Jewelry & Diamonds Still Shine

Demand for diamonds is at an all-time high!

Jewelry prevailed as the big winner for the holidays, even better than 2020 results, which were impressive enough, as we navigated COVID pre-vaccine.

Mastercard SpendingPulse found that during the 2021 holiday season, from Nov. 1 through Dec. 24, jewelry sales were up 32% year-over-year, and 26% year-over 2019. “Smaller boxes had a big impact,” the credit card company said in a press release. “Whether consumers were shopping for themselves or loved ones, the jewelry sector experienced some of the strongest year-over-year and year-over-two-year growth.”

Retail sales overall grew 8.5% year-over-year and 11% compared to 2019, with online sales up 11% over 2020, 61% compared to 2019. E-commerce made up 20.9% of total retail sales this holiday season, up from 20.6% in 2020, and 14.6% in 2019, according to Mastercard. The channel continues to experience elevated growth, as consumers enjoy the ease of browsing and buying from home.

“Shoppers were eager to secure their gifts ahead of the retail rush, with conversations surrounding supply chain and labor supply issues sending consumers online and to stores in droves,” Steve Sadove, senior advisor for Mastercard said in a press release.

Diamond Demand High
De Beers Group’s, in its 2021 Diamond Insight Report, tracked performance across the diamond industry for 2020 and the first half of 2021 and found that consumer demand for diamonds grew 40% year-on-year in the first half of 2021, or about 15% to 20% on an annualized basis compared with 2019.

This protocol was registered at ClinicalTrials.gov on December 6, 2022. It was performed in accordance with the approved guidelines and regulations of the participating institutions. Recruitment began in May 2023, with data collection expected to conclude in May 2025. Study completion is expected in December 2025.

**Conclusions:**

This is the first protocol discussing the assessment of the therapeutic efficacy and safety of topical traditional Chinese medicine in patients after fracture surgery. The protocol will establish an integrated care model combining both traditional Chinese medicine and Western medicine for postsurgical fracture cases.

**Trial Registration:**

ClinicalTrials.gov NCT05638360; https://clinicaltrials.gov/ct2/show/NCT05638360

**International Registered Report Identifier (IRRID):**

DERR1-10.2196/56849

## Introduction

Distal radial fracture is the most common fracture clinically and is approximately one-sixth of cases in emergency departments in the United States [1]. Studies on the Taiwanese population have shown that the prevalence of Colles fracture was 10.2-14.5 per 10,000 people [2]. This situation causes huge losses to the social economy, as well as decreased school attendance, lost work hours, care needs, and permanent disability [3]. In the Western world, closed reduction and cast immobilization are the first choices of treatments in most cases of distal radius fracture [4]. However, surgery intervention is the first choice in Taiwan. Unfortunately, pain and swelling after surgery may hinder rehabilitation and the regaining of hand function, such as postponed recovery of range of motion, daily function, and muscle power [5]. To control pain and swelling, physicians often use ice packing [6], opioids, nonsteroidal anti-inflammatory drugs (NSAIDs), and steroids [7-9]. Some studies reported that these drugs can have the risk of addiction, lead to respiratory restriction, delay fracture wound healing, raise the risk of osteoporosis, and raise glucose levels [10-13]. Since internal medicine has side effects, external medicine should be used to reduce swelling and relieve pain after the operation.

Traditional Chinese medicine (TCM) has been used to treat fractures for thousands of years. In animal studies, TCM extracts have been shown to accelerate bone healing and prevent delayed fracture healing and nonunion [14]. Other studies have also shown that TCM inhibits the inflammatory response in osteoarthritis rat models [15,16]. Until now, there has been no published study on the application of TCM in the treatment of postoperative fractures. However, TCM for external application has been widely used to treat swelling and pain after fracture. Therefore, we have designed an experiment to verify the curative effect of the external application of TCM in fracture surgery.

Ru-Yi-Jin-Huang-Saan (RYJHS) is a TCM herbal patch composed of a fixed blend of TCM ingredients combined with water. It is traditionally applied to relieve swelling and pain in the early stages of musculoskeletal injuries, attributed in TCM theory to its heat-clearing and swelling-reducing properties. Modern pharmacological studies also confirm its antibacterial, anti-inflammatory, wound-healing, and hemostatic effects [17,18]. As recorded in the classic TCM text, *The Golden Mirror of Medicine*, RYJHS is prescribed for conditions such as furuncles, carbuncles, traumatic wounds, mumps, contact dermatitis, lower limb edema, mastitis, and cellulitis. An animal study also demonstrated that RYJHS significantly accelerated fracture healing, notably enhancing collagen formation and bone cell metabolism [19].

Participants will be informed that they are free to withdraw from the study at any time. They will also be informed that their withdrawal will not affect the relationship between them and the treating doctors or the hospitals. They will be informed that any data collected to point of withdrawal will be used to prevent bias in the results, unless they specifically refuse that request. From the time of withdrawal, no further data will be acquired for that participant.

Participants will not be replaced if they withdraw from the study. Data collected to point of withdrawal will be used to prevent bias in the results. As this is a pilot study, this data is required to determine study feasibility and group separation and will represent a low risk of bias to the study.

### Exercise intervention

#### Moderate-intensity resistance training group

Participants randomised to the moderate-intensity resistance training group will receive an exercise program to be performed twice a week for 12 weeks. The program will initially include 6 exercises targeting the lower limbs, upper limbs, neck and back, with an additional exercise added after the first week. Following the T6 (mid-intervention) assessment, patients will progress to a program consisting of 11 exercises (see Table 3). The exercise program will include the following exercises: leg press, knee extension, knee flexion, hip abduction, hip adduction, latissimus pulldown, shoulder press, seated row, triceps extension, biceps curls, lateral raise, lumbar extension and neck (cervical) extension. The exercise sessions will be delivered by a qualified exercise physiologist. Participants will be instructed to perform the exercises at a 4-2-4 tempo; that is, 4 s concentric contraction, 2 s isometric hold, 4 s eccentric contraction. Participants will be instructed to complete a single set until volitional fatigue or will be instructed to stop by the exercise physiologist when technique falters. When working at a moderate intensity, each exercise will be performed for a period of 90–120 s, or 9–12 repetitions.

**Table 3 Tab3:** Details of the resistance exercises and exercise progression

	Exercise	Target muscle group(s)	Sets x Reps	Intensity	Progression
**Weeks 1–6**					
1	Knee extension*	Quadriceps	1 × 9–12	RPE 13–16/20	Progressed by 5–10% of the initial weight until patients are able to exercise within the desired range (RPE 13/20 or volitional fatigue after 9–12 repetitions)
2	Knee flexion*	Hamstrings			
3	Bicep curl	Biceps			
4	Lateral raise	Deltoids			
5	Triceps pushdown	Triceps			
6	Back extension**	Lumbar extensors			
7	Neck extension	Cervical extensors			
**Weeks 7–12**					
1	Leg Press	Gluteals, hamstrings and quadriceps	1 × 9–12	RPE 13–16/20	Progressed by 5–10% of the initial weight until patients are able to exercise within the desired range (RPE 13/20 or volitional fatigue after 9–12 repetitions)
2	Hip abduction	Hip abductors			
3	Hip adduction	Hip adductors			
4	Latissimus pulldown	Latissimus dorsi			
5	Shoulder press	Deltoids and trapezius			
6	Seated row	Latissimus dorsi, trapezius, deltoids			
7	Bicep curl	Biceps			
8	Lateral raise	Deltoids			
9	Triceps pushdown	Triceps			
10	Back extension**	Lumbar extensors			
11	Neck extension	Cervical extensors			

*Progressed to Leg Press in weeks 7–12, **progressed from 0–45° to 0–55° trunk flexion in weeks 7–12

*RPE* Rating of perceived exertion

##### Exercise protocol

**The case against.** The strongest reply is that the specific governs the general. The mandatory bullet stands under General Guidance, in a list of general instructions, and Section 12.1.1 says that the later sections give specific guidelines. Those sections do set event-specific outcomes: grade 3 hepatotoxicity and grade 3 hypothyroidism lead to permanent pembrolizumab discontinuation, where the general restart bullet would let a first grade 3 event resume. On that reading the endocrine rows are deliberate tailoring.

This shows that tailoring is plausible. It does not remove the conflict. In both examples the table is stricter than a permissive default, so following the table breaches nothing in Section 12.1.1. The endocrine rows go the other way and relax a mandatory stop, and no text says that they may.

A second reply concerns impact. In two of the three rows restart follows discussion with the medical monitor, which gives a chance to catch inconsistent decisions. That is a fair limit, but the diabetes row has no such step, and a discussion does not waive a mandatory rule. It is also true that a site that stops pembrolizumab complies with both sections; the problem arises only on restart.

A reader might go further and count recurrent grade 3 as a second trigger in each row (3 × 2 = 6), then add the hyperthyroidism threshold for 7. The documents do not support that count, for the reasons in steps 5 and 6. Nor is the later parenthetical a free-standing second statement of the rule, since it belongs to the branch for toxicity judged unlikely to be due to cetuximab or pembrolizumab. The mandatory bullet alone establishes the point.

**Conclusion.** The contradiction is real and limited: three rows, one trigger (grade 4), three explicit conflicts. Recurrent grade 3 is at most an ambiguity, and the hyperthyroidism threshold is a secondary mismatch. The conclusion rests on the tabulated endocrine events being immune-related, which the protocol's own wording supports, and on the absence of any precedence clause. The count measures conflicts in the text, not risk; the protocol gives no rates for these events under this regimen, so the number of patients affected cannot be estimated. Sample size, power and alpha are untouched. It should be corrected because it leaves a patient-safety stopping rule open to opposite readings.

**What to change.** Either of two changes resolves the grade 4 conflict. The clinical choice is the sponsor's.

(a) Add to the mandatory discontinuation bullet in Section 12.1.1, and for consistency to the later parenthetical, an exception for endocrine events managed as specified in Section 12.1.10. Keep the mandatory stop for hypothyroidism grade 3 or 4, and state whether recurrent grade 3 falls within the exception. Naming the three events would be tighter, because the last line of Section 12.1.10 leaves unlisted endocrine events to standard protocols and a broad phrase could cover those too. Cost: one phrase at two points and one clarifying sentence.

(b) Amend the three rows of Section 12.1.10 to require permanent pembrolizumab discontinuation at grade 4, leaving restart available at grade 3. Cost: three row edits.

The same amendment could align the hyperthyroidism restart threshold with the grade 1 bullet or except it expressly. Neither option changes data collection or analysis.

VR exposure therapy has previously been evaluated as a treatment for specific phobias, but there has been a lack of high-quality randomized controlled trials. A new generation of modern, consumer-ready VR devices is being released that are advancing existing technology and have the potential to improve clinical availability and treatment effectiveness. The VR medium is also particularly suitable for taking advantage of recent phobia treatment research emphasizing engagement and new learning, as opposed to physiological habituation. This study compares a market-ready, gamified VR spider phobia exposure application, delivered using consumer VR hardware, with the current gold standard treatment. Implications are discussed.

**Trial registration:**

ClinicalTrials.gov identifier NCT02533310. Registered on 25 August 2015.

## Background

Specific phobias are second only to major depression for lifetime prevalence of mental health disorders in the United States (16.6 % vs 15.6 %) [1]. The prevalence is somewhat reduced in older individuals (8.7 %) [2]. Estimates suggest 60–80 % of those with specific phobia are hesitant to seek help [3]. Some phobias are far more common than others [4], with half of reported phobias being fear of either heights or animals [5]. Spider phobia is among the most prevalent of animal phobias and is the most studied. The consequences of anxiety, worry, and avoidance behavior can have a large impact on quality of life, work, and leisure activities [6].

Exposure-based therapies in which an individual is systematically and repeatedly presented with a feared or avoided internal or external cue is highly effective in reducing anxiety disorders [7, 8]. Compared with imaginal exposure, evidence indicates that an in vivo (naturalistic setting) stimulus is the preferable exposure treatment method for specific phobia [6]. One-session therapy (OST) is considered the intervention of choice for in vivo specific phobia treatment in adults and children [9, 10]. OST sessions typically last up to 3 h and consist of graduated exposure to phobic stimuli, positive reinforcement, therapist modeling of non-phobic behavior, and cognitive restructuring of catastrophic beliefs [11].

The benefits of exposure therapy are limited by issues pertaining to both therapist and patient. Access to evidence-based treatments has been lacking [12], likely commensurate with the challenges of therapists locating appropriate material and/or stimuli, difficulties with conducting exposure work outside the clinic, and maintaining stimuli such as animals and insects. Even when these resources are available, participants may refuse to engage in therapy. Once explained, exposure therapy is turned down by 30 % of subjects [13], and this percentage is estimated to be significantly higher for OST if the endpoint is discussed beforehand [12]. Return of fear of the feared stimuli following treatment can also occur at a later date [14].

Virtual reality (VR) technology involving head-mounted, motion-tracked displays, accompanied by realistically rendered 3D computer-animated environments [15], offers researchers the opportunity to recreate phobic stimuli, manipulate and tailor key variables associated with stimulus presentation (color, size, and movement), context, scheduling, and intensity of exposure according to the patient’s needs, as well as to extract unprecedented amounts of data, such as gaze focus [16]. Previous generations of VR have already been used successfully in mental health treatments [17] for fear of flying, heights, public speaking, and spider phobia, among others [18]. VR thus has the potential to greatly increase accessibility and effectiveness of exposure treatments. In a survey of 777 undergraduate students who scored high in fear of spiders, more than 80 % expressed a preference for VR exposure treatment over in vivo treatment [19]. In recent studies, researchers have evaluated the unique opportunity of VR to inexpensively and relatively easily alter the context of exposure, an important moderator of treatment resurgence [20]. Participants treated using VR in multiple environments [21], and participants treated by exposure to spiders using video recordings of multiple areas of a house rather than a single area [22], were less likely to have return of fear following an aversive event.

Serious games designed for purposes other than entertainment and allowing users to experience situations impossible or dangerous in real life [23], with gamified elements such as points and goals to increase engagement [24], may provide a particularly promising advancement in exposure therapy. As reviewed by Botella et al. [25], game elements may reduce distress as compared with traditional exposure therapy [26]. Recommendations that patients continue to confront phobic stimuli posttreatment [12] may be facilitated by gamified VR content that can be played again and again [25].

As the final retail sales results become clear for 2021, diamonds are likely be the bestseller across all product categories in the U.S. market, from stud and hoop earrings to tennis bracelets, pendant necklaces, and eternity bands.

“This is a diamond year, both mined diamond and laboratory-grown diamond,” Stew Brandt, owner of H. Brandt Jewelers in Natick, Massachusetts, shared in December with the MetroWest Daily News. He told the newspaper that holiday business was brisk, with jewelry popular for Millennials, from custom engagement rings to classic diamond jewelry styles.

Demand for diamonds is at an all-time high! “Diamond jewelry sales increased at record levels in 2021, beating 2020 and 2019 by double digit gains,” reports Michael Lerche, president of Goldstar Jewellery, based in New York City. “All jewelry categories saw increases, particularly in bridal, anniversary and men’s jewelry. The 2022 forecast is still strong for jewelry sales as COVID continues to stay in the headlines.”

Consumers have not been traveling much in the past two years and with the additional disposable income, jewelry is the most sought-after product, underscores Sagar Manilal, who manages sales for Indigo Jewelry in New York City. “Limited weddings and smaller gatherings happening in the past few years have allowed more income to be spent on the right ring.”

Price Increases
The high demand for diamonds throughout last year, coupled with less diamonds being manufactured, is causing a rise in diamond prices that will affect retail in 2022, says Lerche. “Some areas of diamond supply are becoming harder to source, mostly in the lower, commercially priced goods.”

The increase in prices is driven by strong demand for jewelry in the U.S. and China, set against limited supply, as diamond mining and cutting remain low, reports recent market research by IndexBox.